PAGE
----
According to Alicea and Cabezas, just after they arrived at the airport in Ecuador and were walking toward the terminal, they were approached by two men who asked if they were going to New York. When the women did not respond, one man put his hand in his pocket as if he had a gun and pointed it at Alicea. Instructed to do exactly as they were told, Alicea and Cabezas then followed the men into a nearby Mercedes. The two men pushed the appellants' heads down so that they could not see where they were going while a third man drove them to a house. Inside the house the women were told to undress and to put on a "girdle," which was actually a pink body suit and a T-shirt. When one of the men attempted to strap packages of cocaine to Alicea's body suit, she resisted. The man who had driven the automobile then forced Alicea into an adjoining room and raped her. Cabezas, who could hear Alicea's screams from the next room, was told that if she did not comply, she, too, would be raped. The men then taped the packages to the body suits and the women put their clothes back on. One of the men made a telephone call to New York, describing the two women and giving the recipient of the call information about where they lived in New Jersey, having obtained the information by examining the contents of their purses. The man who had looked through the purses singled out a picture of Cabezas' daughter, threatening that harm would come to her if their demands were not met. The men told the women that someone would be watching them on the airplane and warned them not to try "anything."
The men then drove them back to the airport, checked them in, escorted them to the security area and left them to board the plane. After going through the metal detection device, appellants waited some twenty minutes before boarding the plane, during which time, out of fear, they did not report their predicament to anyone or try to get rid of the cocaine. They boarded the plane at about noon and sat together. Both Alicea and Cabezas testified that a man seated in their same row, three seats away toward the middle of the airplane, stared at them constantly, at one point asking them for a match. The women believed that this was the man whom their abductors had said would be watching them. Appellants testified that because they were in constant terror they did not seek assistance from a stewardess, or even attempt to go to the lavatory during the nine-hour flight (although at some point during the flight Cabezas fell asleep).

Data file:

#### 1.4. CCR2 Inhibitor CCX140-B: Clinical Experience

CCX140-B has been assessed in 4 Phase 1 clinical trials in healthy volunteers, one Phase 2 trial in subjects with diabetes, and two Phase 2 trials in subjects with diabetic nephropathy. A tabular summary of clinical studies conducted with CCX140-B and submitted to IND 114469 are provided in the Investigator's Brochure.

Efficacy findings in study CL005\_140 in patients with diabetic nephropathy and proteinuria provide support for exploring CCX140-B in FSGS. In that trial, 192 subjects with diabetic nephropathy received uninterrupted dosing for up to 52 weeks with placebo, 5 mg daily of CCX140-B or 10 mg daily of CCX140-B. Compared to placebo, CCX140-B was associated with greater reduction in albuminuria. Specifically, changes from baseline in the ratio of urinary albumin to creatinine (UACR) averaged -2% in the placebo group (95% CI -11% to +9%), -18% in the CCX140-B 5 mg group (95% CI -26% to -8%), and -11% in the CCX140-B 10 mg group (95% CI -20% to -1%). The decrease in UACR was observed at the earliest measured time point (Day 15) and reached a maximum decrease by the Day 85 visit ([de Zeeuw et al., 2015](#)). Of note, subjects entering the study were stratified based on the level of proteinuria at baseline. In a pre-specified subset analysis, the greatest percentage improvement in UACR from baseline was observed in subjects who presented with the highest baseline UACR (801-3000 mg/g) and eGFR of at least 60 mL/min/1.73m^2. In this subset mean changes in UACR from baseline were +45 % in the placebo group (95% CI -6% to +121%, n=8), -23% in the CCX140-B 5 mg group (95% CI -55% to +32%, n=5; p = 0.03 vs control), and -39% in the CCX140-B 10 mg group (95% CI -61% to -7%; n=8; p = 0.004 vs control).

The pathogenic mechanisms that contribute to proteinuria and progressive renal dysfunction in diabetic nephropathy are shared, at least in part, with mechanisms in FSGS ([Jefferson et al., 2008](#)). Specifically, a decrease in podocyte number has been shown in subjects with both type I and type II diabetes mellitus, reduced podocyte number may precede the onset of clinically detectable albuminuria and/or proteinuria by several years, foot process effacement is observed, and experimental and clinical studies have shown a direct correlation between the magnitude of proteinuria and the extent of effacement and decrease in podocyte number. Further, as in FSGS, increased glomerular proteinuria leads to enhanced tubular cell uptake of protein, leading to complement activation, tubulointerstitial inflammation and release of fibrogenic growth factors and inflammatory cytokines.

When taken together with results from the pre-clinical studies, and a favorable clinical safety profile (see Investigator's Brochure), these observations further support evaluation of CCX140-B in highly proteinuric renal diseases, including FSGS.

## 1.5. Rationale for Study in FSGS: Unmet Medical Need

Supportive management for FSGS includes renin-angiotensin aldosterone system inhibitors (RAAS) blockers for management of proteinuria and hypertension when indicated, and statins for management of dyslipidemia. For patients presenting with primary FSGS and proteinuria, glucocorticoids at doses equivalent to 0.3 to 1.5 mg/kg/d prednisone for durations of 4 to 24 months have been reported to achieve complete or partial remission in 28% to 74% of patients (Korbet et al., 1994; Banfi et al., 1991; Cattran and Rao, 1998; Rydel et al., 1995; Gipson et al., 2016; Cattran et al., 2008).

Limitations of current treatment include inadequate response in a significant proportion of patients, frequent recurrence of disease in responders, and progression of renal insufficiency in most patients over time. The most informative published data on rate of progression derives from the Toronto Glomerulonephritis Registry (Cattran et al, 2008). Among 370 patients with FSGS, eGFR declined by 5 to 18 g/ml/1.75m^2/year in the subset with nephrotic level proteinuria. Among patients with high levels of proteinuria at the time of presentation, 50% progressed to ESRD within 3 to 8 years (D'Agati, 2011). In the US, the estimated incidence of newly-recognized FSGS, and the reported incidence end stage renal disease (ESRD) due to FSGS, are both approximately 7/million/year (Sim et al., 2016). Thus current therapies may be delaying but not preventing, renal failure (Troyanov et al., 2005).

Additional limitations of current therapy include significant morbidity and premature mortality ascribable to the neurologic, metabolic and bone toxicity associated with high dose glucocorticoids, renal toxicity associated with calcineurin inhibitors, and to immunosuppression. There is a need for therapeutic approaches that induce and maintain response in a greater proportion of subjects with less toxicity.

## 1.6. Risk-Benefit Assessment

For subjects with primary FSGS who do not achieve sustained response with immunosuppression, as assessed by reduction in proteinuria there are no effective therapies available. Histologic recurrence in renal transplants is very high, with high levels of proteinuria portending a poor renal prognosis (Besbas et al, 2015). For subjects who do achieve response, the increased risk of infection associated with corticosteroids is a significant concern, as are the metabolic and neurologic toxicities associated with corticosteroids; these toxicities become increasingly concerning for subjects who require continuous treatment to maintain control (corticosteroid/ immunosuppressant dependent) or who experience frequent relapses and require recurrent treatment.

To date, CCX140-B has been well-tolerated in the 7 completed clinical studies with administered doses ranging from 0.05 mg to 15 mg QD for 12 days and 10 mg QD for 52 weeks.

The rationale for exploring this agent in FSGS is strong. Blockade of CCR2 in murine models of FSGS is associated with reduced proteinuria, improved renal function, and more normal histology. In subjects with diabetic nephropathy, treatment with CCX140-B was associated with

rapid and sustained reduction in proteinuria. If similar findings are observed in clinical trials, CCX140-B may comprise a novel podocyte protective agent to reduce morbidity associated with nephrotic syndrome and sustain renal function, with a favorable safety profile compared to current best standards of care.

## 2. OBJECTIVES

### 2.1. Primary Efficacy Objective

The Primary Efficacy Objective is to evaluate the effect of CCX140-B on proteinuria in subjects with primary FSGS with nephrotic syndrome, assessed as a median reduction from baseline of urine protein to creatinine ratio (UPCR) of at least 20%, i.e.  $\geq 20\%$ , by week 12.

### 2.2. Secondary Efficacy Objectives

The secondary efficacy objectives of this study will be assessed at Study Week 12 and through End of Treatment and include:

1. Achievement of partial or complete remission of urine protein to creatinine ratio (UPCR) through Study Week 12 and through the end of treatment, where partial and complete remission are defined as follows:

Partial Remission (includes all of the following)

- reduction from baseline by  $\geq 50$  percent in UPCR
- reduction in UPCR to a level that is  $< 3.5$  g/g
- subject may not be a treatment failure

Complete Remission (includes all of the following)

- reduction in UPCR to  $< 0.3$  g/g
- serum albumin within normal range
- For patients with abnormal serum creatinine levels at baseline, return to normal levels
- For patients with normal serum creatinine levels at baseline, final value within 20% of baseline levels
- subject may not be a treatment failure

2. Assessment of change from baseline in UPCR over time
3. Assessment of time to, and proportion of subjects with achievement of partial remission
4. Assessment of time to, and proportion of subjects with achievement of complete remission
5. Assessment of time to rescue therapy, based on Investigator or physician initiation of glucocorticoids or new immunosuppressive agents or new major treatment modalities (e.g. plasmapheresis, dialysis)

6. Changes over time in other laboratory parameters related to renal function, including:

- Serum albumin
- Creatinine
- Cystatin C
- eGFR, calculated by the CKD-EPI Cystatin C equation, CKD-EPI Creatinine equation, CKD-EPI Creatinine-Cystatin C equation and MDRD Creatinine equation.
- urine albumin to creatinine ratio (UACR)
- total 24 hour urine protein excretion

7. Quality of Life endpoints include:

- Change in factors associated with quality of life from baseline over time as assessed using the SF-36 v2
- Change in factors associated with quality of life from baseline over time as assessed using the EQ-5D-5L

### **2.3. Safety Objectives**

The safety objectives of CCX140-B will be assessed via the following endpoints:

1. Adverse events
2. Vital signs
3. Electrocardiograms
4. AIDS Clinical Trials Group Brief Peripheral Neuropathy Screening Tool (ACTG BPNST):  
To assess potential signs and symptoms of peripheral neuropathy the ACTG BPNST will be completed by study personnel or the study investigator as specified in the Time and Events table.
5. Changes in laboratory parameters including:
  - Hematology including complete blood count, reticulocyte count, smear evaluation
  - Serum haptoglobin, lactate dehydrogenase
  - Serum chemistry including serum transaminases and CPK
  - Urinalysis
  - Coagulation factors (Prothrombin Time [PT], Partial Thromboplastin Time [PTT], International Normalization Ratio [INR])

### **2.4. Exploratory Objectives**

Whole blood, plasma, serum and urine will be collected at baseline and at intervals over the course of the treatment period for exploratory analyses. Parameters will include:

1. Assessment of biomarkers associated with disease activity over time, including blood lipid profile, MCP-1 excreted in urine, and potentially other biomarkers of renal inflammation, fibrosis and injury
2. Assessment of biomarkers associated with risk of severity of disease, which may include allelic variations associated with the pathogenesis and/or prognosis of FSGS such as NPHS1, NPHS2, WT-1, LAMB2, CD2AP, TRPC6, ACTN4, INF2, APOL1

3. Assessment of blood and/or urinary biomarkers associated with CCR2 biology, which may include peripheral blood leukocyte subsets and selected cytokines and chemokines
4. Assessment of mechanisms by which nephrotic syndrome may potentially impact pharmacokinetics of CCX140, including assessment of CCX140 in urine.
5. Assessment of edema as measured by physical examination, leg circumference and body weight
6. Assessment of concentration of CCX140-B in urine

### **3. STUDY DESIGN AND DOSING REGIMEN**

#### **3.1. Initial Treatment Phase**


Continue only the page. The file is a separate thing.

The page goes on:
During the plane's scheduled stop in Miami, the women neither split up nor deplaned to seek help. On the plane Alicea was given a Customs declaration to fill in and submit to officials upon arrival in New York, but she wrote no request for help on it. When appellants arrived at Kennedy Airport, the "watcher" followed them off. While he did not stay directly behind them, the women assumed he was near enough to be a threat. Cabezas, an Ecuadorian citizen, was interviewed separately by an Immigration official outside the presence of the "watcher." Although she asked the official several times to check her passport, Cabezas did not tell the official that she had been forced to carry cocaine into the country.